11 Things Fossil Dung Scientists Found in Fossilized Poop
Paleoscatologists have, quite possibly, the most epic job description ever: “fossil dung scientists.” Among the best-known is Kim Chin, who maintains that fossil feces—which are known scientifically as coprolites—can “teach us about the diet of ancient animals and how those animals interacted with each other” to an arguably greater extent than their celebrated skeletal remains. With that in mind, let’s examine a few items spotted in prehistoric poo.
1. Dinosaur Bones
Found in dung attributed to Tyrannosaurus rex; the bones belonged to a plant-eating species. According to Smithsonian, the amount of bone still left in the poop suggests that what the T. rex ingested didn't remain in its digestive system for long enough for it to break down; this is a marked difference from modern crocodiles and snakes.
2. Louse Eggs and Human Hair
Found in 2000-year-old human feces. The egg was still attached to the hair.
3. Tapeworm Eggs
Found in a 270-million-year-old shark coprolite that had been buried in a lakebed. According to National Geographic, "The density of the minifossils suggests that the eggs were part of a tapeworm body segment that breaks off and passes out of the body with feces, a standard part of the tapeworm life cycle that is still in place today. The strategy relies on some unlucky consumer coming along and eating the parasite-laden poop, giving the eggs a new home and starting the process anew."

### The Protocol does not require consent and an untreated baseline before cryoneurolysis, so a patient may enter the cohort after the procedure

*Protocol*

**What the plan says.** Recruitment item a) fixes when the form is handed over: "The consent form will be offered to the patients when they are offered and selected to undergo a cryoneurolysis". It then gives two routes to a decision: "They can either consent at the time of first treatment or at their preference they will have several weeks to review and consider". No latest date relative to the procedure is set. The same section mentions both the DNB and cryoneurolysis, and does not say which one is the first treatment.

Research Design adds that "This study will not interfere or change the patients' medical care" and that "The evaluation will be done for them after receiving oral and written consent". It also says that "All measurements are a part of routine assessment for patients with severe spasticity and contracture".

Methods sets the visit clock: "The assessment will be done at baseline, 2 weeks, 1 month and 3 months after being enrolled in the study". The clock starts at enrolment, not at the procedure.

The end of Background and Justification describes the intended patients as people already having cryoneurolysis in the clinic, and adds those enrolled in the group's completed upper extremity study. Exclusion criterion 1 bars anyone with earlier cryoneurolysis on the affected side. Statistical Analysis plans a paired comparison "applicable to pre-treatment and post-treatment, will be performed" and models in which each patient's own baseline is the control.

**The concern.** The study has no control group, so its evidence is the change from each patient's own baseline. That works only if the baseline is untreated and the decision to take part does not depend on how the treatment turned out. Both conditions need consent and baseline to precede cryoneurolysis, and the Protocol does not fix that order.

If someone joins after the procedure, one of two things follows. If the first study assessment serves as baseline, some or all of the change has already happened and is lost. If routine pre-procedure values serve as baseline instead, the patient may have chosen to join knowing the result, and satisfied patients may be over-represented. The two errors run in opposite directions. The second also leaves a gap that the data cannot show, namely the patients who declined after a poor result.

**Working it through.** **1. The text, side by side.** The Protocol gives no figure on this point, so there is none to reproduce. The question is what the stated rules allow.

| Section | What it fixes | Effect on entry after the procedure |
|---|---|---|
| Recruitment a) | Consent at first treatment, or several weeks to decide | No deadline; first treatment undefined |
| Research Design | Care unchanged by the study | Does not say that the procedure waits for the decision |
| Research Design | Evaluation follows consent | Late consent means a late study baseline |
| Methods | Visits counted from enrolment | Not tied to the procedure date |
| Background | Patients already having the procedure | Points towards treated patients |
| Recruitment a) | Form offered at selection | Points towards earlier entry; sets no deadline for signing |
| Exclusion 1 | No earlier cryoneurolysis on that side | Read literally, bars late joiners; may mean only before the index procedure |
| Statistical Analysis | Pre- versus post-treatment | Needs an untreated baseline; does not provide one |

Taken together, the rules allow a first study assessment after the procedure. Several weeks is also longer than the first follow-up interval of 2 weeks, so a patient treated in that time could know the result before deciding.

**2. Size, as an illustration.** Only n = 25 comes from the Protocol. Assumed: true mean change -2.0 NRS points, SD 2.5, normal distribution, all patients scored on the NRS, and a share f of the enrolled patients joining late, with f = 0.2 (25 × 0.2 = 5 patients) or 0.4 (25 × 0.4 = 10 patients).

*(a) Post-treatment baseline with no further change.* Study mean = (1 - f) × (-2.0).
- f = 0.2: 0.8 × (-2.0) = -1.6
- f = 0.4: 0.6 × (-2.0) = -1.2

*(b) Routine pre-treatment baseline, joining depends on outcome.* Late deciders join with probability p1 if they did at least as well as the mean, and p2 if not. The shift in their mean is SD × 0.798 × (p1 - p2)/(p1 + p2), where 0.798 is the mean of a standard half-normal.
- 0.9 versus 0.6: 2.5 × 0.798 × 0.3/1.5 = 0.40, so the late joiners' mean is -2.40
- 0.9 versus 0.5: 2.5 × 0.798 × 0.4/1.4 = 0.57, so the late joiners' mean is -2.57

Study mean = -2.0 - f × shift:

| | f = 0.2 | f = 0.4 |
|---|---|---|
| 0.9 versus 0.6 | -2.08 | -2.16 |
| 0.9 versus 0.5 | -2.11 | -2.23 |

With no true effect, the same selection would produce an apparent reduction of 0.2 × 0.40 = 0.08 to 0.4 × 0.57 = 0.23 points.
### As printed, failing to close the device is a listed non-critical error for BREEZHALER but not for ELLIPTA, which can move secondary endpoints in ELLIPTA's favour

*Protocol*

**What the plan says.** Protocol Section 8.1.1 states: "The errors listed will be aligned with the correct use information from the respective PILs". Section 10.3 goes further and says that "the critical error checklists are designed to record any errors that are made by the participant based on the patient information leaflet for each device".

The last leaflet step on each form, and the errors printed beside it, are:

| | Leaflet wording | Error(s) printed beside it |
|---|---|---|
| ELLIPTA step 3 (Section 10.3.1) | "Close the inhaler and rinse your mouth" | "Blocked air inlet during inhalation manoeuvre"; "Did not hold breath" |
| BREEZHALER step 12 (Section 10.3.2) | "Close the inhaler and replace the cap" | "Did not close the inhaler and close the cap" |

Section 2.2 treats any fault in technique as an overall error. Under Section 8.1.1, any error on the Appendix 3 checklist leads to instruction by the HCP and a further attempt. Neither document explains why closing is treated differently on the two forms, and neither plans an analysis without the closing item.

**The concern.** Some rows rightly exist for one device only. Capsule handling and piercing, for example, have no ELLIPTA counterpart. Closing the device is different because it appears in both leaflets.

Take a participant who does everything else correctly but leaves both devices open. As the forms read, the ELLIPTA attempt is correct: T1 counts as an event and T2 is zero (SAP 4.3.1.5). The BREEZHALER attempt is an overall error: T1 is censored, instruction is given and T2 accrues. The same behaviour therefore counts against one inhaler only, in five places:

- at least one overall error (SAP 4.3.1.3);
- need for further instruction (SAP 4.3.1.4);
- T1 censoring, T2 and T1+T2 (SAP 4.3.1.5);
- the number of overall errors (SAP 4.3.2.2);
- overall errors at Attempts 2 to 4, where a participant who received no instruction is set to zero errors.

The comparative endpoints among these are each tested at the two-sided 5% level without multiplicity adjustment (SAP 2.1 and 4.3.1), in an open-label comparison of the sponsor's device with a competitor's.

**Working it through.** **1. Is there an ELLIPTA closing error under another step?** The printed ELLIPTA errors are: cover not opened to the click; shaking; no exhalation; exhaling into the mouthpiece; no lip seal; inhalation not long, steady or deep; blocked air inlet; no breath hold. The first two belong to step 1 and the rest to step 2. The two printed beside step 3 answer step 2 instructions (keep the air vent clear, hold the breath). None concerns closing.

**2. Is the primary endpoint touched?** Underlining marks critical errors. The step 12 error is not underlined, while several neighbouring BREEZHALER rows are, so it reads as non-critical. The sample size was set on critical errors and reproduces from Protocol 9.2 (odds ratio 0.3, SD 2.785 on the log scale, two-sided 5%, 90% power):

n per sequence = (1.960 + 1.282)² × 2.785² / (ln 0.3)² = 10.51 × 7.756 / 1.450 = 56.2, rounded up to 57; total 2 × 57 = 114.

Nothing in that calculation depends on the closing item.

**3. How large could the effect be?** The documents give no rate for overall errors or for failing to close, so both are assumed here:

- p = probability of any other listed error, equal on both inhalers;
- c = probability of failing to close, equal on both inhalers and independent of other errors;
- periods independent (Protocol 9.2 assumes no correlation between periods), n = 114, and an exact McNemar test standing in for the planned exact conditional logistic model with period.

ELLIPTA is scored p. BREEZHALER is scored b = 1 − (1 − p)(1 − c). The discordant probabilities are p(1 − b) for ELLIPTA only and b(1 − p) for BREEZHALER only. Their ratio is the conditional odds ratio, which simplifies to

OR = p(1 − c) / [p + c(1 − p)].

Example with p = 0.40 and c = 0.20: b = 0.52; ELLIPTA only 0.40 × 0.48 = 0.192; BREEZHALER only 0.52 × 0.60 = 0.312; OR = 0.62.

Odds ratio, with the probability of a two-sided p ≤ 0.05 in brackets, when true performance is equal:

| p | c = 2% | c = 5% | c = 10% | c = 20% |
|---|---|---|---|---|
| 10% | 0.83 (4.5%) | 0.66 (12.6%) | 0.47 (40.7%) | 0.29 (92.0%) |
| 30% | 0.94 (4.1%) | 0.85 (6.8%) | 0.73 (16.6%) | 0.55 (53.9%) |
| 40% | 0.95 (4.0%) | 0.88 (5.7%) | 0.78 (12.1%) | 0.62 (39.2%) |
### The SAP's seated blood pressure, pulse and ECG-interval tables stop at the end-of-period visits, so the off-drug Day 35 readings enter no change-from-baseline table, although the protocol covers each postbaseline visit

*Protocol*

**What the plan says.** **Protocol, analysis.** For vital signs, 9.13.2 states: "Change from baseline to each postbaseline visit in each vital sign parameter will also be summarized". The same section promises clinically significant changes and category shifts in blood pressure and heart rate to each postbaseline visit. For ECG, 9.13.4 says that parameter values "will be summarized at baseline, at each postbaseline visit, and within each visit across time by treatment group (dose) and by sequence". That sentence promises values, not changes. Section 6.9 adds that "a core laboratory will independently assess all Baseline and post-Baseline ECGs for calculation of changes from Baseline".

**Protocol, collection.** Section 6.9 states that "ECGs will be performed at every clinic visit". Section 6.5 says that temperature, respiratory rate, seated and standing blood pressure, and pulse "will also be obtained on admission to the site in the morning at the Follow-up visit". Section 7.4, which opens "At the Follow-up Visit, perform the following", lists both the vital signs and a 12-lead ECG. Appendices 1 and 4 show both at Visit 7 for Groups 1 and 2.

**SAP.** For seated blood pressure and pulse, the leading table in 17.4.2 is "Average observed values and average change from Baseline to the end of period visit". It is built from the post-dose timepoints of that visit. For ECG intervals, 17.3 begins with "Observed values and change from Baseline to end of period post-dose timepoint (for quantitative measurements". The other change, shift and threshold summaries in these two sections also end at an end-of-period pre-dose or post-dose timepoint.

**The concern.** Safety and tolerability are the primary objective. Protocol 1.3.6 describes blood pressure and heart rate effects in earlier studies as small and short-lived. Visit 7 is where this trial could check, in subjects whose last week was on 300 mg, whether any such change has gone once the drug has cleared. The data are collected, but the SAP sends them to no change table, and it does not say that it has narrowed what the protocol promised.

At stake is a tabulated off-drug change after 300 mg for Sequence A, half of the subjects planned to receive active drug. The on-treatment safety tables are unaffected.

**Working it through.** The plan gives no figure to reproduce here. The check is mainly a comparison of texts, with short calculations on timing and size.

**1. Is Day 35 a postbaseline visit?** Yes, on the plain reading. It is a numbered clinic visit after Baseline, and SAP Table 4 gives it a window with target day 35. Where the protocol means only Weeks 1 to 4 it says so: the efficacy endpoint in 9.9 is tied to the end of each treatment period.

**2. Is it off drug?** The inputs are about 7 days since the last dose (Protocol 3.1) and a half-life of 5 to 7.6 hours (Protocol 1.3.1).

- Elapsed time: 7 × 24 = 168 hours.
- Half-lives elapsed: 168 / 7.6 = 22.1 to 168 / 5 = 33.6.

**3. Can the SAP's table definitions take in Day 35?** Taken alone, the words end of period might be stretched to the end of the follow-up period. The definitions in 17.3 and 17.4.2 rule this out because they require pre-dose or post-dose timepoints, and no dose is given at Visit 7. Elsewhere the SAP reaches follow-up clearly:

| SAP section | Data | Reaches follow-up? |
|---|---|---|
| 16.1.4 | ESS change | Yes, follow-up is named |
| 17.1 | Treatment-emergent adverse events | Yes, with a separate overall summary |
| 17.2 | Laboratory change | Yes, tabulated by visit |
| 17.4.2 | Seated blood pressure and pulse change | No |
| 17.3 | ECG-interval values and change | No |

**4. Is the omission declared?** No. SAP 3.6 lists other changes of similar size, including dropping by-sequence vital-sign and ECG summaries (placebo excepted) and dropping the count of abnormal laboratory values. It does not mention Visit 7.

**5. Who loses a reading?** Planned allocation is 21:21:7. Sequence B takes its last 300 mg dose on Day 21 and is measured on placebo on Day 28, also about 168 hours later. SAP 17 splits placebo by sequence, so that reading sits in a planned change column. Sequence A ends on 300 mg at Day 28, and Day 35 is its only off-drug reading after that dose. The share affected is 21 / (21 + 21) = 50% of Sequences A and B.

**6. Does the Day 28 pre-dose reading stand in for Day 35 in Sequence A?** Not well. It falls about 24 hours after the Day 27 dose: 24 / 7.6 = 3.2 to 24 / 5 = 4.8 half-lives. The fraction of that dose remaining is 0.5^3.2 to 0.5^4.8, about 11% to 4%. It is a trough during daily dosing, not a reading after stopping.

4. Dung Beetle Burrows.
Found in numerous specimens spanning tens of millions of years.
Found in ancient poop belonging to an extinct flightless Moa bird. Despite the fact that the bird was nearly 10 feet tall, most of the seeds came from plants that were under 2 feet tall.
Found in human excrements dating to 2400 BCE.
7. Fish Scales
Found in numerous marine deposits from several geological periods. Here’s a handy link to a small sample from central Kansas.
8. Wood Fragments
Found in 83-million-year-old dinosaur droppings.
Found in material attributed to prehistoric arthropods.
10. Bacterial Colonies
Found in 90-million-year-old dinosaur dung (along with several other specimens throughout much of the fossil record).
11. Evidence of Pre-digestion.
Found in a 12,000-year-old Mammoth coprolite. “Mammoths Ate Their Own Poo” shouts a 2010 Discover magazine headline after tell-tale fungi samples revealed that at least some of these majestic mammals ingested their own fecal matter. Many modern species—including rats and elephants—do the same, in order to gain the most nutrition out of what they've already processed once.